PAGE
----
Because vocabularies change so quickly, using them to trace how languages evolve over time can only reach back about 8,000 to 10,000 years. To study tongues from the Pleistocene, the period between 1.8 million and 10,000 years ago, Michael Dunn and his colleagues at the Max Planck Institute for Psycholinguistics developed a computer program that analyzes language based on how words relate to one another. They developed a database containing 125 "structural language features," which include traits such as verb placement within clauses, for two sets of languages. Sixteen Austronesian languages made up the first set; the second was composed of 15 Papuan languages. (The image above shows an outrigger sailing canoe in a region where languages from the two sets are spoken. Called Island Melanesia, it is east of Papua New Guinea and northeast of Australia.) When the researchers used the new approach to reveal historical connections between languages, the results for the Austronesian languages closely resembled previous results that were based on vocabulary.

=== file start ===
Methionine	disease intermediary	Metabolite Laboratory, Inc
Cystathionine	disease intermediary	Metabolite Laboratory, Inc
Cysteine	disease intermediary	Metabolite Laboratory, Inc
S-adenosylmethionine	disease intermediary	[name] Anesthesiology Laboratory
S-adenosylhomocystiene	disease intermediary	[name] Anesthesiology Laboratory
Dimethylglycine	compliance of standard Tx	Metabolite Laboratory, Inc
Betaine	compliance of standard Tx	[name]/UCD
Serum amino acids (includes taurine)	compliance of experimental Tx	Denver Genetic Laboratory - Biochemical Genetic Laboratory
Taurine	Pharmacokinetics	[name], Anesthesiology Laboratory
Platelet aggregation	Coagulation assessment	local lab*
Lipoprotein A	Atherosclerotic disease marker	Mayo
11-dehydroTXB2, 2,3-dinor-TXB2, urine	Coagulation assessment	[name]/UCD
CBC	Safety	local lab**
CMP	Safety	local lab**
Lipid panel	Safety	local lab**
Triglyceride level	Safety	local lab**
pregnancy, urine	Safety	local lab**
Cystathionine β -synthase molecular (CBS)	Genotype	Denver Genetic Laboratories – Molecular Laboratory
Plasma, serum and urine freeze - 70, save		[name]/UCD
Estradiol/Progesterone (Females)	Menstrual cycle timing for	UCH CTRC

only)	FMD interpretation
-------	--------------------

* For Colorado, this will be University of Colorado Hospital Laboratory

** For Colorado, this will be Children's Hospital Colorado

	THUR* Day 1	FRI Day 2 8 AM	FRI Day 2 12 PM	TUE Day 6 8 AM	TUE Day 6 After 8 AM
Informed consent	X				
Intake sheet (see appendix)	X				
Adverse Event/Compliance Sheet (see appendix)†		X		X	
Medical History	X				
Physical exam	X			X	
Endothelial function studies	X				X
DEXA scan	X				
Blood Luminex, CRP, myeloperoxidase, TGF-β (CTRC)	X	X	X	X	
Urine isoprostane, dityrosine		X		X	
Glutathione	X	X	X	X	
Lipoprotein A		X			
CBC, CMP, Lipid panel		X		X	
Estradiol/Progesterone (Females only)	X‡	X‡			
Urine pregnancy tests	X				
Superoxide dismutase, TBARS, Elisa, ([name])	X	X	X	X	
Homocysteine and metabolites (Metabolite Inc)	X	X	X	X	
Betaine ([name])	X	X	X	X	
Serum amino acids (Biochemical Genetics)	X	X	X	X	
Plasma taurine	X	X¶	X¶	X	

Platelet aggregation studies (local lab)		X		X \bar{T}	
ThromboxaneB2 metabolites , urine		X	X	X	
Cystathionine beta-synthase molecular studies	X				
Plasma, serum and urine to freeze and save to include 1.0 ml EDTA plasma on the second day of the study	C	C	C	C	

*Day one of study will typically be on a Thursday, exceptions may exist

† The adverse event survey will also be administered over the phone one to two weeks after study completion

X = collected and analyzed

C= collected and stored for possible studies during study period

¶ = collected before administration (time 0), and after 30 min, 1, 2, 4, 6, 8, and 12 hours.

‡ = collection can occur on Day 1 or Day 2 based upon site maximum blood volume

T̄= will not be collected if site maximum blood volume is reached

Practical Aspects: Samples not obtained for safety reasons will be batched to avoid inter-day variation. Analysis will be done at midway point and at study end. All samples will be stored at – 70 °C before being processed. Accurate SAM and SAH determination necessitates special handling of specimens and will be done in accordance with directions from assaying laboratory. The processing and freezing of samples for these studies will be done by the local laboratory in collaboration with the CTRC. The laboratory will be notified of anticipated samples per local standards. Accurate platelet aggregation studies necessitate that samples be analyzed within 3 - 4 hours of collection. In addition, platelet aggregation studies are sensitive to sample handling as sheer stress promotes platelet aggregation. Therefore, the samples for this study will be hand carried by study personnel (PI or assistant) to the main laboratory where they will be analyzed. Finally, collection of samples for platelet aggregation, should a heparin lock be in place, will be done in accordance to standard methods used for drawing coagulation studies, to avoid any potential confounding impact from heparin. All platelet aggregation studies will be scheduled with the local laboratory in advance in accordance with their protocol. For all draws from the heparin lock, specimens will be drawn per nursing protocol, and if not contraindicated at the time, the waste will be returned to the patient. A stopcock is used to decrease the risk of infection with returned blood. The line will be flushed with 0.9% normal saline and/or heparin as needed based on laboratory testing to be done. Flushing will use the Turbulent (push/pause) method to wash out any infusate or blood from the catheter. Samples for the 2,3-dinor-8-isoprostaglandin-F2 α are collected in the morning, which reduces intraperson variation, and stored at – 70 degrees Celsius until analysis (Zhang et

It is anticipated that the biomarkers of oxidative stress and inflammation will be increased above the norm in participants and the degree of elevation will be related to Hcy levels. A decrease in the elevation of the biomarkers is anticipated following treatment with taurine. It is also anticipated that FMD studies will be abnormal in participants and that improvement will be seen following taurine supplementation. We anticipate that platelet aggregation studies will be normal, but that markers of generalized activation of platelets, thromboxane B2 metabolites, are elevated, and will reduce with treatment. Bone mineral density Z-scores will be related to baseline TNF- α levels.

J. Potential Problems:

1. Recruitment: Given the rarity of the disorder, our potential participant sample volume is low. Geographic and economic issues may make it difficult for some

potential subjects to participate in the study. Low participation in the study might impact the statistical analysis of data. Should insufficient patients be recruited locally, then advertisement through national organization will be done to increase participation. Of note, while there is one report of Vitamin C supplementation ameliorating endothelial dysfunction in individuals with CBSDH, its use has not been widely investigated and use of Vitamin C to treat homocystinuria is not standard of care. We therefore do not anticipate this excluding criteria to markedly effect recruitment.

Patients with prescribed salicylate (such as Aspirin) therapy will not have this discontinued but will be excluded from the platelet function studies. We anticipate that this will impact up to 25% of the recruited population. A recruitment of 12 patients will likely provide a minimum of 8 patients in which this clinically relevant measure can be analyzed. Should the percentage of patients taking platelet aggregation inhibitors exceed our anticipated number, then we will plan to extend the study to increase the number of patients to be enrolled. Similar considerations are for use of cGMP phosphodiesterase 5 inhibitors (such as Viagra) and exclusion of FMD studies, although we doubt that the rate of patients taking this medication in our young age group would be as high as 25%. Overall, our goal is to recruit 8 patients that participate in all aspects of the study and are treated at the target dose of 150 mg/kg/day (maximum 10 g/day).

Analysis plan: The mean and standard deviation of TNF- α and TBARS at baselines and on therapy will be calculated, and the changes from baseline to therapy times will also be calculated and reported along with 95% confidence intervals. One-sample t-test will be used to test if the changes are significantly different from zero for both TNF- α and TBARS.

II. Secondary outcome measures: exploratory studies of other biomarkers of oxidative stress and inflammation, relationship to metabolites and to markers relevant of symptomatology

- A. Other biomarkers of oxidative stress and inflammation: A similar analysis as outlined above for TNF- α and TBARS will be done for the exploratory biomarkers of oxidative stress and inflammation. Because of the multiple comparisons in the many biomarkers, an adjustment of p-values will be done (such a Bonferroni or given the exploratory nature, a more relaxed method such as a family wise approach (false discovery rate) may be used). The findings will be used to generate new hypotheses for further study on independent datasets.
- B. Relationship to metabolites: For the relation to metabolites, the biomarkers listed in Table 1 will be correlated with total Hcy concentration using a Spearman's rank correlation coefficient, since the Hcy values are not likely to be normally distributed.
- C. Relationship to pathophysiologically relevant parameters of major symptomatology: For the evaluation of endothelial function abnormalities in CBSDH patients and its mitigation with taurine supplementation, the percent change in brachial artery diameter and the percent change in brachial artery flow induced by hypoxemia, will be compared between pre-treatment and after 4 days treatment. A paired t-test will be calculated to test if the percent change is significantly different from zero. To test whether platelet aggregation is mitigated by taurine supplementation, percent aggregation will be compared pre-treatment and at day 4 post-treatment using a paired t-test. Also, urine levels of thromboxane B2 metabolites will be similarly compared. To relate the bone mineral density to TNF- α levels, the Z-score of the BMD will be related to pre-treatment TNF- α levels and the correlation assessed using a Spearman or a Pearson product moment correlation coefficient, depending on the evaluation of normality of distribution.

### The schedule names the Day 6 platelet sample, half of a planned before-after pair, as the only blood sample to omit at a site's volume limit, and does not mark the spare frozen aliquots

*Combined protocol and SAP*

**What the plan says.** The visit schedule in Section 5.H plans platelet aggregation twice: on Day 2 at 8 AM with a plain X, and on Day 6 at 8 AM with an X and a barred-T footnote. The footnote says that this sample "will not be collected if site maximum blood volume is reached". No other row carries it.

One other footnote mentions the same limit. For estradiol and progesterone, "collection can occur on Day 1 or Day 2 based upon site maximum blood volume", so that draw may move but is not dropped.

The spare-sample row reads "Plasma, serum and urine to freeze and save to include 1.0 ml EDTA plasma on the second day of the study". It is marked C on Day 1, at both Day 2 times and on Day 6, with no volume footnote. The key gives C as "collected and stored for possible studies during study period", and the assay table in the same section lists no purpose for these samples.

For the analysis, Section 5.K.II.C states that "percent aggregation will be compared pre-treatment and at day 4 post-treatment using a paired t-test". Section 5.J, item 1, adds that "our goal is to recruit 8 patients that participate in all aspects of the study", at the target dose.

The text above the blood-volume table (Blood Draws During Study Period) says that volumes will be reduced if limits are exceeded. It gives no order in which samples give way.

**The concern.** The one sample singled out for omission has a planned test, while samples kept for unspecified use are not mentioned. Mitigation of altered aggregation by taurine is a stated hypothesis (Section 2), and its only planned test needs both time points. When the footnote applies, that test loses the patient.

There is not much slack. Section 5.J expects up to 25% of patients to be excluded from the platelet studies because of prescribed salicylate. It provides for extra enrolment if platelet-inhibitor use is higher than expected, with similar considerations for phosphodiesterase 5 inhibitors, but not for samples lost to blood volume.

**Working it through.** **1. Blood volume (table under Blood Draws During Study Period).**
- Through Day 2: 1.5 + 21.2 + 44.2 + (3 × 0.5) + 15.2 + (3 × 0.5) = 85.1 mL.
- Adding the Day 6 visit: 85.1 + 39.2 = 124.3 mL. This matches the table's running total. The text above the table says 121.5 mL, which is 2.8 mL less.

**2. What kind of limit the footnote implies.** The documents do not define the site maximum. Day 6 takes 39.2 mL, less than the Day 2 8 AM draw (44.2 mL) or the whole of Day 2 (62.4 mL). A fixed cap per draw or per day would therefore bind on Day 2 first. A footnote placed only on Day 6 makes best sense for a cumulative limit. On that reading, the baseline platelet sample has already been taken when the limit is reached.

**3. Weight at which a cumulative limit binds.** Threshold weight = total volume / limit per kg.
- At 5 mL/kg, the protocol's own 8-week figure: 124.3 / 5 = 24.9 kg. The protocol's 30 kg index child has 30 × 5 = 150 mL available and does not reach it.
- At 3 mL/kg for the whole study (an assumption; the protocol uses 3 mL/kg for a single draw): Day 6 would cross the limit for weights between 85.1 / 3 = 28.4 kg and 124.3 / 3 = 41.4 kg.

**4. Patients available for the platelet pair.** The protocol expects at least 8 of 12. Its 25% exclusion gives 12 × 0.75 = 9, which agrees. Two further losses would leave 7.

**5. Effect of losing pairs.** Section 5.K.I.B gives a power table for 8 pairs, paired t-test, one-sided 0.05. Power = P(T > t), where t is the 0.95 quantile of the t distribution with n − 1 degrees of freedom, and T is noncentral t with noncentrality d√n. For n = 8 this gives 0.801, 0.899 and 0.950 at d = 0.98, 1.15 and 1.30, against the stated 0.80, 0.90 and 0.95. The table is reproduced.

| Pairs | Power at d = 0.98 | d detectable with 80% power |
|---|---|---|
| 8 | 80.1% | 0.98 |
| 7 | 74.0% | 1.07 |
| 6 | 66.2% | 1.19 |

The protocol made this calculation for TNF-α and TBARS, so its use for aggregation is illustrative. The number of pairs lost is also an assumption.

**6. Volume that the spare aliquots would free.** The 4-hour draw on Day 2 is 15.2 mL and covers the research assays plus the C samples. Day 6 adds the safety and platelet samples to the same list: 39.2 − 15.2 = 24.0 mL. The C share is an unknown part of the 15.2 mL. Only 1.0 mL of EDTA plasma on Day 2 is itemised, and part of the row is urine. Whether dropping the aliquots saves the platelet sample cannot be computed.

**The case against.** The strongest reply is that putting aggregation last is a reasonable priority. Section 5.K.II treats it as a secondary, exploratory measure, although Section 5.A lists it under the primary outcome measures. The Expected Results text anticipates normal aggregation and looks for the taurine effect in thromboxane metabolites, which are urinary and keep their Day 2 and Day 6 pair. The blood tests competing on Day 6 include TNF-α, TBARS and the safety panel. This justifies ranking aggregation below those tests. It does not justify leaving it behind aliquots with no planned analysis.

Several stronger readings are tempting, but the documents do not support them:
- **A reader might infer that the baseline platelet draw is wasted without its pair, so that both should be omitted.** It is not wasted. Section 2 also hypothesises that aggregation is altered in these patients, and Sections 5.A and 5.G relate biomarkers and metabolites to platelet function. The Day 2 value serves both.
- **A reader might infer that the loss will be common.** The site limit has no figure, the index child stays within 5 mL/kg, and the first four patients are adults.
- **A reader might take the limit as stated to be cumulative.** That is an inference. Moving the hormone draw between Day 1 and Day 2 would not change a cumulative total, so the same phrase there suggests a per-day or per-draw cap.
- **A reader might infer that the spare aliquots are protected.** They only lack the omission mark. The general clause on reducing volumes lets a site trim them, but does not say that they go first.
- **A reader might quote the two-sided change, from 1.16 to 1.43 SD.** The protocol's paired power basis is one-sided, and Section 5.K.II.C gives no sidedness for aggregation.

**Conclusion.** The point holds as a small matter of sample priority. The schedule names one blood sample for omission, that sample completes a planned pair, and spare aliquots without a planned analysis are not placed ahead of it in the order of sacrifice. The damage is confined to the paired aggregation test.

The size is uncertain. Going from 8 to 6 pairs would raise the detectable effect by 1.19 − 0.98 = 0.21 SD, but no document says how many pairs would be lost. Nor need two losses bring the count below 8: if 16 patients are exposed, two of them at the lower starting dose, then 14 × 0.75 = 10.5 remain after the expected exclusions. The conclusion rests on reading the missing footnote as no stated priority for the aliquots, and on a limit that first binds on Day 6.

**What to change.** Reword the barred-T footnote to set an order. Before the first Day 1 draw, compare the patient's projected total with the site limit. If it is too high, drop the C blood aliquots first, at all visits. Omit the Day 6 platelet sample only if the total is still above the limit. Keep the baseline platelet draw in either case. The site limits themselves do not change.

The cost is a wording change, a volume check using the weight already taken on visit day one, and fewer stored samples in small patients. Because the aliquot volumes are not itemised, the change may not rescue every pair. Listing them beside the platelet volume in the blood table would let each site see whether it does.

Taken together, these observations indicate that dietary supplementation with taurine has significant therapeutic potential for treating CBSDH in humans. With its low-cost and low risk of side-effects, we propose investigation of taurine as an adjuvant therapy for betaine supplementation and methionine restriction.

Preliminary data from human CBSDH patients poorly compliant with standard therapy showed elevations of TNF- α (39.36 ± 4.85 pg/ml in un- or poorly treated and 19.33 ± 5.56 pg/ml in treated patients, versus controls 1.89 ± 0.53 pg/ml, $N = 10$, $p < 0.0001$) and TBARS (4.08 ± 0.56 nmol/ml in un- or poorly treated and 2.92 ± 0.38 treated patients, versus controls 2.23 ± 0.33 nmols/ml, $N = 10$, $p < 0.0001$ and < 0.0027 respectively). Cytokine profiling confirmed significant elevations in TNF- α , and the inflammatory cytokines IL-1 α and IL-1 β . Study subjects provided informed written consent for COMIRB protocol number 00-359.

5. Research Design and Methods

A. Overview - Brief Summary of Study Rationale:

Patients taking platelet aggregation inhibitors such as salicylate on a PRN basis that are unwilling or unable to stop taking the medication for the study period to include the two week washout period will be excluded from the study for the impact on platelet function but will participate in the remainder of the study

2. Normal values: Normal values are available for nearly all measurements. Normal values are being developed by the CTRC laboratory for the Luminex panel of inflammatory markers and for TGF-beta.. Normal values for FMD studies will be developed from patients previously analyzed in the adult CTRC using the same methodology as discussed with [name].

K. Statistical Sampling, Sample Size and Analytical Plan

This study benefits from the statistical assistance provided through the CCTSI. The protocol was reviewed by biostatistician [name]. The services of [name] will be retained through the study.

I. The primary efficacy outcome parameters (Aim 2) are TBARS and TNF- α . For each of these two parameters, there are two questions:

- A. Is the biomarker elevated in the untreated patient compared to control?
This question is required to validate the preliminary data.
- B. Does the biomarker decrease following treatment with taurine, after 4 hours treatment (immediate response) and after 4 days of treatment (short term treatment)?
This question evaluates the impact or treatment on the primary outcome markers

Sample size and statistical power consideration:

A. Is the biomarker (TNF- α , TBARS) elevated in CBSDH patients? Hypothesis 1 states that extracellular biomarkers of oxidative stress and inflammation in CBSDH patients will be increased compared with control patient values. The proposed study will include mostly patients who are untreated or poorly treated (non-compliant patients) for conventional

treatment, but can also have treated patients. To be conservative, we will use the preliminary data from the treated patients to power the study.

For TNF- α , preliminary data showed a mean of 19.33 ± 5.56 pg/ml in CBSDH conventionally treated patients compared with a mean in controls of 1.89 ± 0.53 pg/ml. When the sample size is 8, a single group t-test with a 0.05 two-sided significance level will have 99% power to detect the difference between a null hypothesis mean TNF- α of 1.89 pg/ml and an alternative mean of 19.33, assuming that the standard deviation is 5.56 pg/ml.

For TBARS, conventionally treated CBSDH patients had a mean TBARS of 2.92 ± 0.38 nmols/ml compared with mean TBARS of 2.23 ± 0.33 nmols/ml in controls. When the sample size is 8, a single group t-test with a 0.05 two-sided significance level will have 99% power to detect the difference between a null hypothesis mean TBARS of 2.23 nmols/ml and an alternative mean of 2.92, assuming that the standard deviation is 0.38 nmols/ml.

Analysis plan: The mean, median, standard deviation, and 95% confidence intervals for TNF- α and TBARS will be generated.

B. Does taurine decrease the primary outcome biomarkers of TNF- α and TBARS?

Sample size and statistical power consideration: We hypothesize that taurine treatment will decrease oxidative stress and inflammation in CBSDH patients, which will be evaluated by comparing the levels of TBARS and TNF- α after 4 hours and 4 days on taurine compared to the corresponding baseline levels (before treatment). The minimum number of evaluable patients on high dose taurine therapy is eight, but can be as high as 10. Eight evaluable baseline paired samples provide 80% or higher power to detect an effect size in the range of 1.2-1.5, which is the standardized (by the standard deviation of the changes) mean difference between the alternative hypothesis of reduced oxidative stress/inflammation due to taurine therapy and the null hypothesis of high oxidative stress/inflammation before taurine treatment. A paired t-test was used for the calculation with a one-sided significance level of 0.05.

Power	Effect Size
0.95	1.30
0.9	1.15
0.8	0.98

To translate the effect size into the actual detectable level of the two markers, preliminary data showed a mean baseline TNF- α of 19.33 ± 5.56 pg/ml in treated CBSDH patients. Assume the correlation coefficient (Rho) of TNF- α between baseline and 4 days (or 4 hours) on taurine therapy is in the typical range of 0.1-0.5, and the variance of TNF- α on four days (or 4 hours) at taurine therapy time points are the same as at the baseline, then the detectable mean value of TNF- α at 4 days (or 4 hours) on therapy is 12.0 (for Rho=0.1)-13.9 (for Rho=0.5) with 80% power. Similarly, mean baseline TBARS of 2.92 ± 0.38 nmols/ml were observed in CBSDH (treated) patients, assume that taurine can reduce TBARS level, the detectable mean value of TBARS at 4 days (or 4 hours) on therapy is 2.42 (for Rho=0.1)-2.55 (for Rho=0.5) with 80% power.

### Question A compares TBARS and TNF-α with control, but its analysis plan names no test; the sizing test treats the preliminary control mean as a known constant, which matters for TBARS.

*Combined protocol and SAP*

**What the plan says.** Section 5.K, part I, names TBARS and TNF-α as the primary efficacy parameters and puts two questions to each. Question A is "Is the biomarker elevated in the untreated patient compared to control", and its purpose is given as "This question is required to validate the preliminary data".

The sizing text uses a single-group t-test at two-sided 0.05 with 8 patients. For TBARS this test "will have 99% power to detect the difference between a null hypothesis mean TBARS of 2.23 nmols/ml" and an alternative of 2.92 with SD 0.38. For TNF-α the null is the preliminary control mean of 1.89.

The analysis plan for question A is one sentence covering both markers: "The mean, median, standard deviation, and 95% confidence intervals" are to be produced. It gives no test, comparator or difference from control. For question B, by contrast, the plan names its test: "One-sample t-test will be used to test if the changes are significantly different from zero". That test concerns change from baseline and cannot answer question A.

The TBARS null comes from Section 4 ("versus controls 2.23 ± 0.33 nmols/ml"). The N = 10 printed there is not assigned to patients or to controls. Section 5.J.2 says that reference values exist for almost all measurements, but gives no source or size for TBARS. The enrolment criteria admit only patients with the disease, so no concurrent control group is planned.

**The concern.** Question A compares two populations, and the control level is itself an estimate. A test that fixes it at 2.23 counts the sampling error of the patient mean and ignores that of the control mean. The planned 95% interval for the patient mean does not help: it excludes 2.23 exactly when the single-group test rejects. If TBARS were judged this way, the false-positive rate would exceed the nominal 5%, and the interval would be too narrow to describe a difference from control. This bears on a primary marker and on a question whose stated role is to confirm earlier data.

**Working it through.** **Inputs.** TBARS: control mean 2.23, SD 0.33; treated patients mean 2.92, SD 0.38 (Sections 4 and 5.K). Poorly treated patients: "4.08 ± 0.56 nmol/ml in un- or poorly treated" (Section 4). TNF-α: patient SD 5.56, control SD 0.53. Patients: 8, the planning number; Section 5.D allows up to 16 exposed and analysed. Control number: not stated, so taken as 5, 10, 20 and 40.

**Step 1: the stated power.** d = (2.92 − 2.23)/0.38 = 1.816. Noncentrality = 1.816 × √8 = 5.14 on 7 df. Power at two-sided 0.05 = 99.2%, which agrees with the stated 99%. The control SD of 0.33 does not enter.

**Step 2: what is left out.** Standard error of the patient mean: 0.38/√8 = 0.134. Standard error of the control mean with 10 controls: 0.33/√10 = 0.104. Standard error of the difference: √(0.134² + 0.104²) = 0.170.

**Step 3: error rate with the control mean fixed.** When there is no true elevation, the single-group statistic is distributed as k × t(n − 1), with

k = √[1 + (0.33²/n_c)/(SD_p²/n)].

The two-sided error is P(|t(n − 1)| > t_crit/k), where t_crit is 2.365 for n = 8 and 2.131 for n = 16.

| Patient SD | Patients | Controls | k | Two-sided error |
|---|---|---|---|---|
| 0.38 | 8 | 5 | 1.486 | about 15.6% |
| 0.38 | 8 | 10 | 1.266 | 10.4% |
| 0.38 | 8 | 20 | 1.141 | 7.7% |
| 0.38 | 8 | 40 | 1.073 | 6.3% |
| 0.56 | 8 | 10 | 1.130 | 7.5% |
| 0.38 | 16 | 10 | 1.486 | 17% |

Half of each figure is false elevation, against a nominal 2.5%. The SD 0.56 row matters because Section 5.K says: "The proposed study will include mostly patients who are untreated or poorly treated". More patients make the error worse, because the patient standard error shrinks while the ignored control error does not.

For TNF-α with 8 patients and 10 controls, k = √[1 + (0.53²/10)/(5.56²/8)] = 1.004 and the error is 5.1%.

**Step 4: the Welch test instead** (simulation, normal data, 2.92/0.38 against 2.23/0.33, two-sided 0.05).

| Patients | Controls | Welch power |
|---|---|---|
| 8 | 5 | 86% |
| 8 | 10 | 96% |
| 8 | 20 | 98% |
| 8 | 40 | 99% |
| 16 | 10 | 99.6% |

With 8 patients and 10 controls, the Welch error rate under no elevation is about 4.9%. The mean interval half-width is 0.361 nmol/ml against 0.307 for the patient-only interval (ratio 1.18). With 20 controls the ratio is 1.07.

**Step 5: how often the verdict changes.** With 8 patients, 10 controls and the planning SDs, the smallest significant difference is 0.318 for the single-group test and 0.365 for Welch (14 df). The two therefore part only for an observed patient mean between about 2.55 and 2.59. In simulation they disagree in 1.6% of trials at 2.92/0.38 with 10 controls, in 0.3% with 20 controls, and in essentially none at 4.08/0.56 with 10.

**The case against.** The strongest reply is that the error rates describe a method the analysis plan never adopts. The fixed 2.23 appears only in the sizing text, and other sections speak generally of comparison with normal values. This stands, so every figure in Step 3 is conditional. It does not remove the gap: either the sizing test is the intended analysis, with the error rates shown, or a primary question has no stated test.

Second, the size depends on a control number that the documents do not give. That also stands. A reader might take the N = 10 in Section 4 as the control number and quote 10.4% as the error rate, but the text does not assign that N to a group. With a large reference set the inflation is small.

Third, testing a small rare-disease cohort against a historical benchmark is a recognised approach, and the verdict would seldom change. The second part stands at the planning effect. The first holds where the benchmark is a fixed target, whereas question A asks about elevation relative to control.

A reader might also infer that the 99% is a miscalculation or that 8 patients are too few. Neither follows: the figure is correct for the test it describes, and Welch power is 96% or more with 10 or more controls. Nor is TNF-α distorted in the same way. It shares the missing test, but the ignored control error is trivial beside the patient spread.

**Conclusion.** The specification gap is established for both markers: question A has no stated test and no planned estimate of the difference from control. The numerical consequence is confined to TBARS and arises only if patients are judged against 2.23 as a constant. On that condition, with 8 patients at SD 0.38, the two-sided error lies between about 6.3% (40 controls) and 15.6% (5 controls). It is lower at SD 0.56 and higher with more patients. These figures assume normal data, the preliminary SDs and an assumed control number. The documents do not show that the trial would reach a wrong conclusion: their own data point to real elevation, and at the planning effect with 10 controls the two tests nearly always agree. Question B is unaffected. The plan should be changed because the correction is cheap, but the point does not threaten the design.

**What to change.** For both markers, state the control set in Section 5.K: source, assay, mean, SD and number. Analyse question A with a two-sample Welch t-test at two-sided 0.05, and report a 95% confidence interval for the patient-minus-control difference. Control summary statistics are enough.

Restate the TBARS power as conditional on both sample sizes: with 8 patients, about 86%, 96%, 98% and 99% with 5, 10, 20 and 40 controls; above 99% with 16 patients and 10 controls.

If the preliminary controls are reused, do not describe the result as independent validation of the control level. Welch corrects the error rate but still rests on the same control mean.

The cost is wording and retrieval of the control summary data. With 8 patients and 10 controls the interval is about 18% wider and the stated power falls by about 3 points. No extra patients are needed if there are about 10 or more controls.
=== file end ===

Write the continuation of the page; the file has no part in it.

In contrast, the vocabulary-based method could not yield results for the Papuan languages but the novel technique did. It suggests that the languages are related in ways that are consistent with geographic relationships between them. In an accompanying commentary, Russell Gray of the University of Auckland in New Zealand cautions that the new technique still has uncertainty. But he contends that the approach "is likely to be widely emulated by researchers working on languages in other regions. In the future we may see the development of Web-based databases for the languages of the world. "